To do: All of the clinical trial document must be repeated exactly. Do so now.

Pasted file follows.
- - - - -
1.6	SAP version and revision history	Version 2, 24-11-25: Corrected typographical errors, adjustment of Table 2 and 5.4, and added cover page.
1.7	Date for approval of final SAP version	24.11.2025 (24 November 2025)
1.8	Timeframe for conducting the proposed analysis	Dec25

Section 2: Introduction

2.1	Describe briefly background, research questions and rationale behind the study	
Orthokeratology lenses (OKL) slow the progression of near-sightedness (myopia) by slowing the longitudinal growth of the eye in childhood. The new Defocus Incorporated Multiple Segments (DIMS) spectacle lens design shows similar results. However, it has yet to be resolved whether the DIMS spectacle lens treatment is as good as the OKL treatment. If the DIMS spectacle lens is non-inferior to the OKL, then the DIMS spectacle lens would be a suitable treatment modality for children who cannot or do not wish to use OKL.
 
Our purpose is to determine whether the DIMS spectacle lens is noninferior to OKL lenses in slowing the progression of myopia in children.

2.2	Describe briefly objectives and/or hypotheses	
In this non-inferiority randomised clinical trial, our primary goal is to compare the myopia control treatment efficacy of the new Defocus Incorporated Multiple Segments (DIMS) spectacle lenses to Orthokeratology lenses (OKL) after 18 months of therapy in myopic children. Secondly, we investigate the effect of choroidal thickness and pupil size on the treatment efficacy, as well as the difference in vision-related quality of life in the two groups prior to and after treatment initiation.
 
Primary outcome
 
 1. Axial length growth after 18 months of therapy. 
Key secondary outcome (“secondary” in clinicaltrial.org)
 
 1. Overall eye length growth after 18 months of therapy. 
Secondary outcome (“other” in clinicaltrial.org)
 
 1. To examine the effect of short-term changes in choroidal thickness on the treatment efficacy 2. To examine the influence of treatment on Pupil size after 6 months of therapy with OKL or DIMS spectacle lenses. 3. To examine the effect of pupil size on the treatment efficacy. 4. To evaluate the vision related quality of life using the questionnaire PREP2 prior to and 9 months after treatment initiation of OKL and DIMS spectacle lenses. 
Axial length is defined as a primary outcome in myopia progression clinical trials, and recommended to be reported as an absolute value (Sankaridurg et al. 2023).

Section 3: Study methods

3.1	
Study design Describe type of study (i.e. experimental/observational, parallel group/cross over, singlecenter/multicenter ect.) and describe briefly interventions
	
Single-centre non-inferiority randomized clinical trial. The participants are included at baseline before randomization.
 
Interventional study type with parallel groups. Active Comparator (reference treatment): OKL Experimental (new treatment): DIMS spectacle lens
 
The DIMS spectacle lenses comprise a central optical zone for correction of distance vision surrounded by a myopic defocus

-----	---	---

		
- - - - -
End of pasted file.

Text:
1.6	SAP version and revision history	Version 2, 24-11-25: Corrected typographical errors, adjustment of Table 2 and 5.4, and added cover page.
1.7	Date for approval of final SAP version	24.11.2025 (24 November 2025)
1.8	Timeframe for conducting the proposed analysis	Dec25

Section 2: Introduction

2.1	Describe briefly background, research questions and rationale behind the study	
Orthokeratology lenses (OKL) slow the progression of near-sightedness (myopia) by slowing the longitudinal growth of the eye in childhood. The new Defocus Incorporated Multiple Segments (DIMS) spectacle lens design shows similar results. However, it has yet to be resolved whether the DIMS spectacle lens treatment is as good as the OKL treatment. If the DIMS spectacle lens is non-inferior to the OKL, then the DIMS spectacle lens would be a suitable treatment modality for children who cannot or do not wish to use OKL.
 
Our purpose is to determine whether the DIMS spectacle lens is noninferior to OKL lenses in slowing the progression of myopia in children.

2.2	Describe briefly objectives and/or hypotheses	
In this non-inferiority randomised clinical trial, our primary goal is to compare the myopia control treatment efficacy of the new Defocus Incorporated Multiple Segments (DIMS) spectacle lenses to Orthokeratology lenses (OKL) after 18 months of therapy in myopic children. Secondly, we investigate the effect of choroidal thickness and pupil size on the treatment efficacy, as well as the difference in vision-related quality of life in the two groups prior to and after treatment initiation.
 
Primary outcome
 
 1. Axial length growth after 18 months of therapy. 
Key secondary outcome (“secondary” in clinicaltrial.org)
 
 1. Overall eye length growth after 18 months of therapy. 
Secondary outcome (“other” in clinicaltrial.org)
 
 1. To examine the effect of short-term changes in choroidal thickness on the treatment efficacy 2. To examine the influence of treatment on Pupil size after 6 months of therapy with OKL or DIMS spectacle lenses. 3. To examine the effect of pupil size on the treatment efficacy. 4. To evaluate the vision related quality of life using the questionnaire PREP2 prior to and 9 months after treatment initiation of OKL and DIMS spectacle lenses. 
Axial length is defined as a primary outcome in myopia progression clinical trials, and recommended to be reported as an absolute value (Sankaridurg et al. 2023).

Section 3: Study methods

3.1	
Study design Describe type of study (i.e. experimental/observational, parallel group/cross over, singlecenter/multicenter ect.) and describe briefly interventions
	
Single-centre non-inferiority randomized clinical trial. The participants are included at baseline before randomization.
 
Interventional study type with parallel groups. Active Comparator (reference treatment): OKL Experimental (new treatment): DIMS spectacle lens
 
The DIMS spectacle lenses comprise a central optical zone for correction of distance vision surrounded by a myopic defocus

-----	---	---

		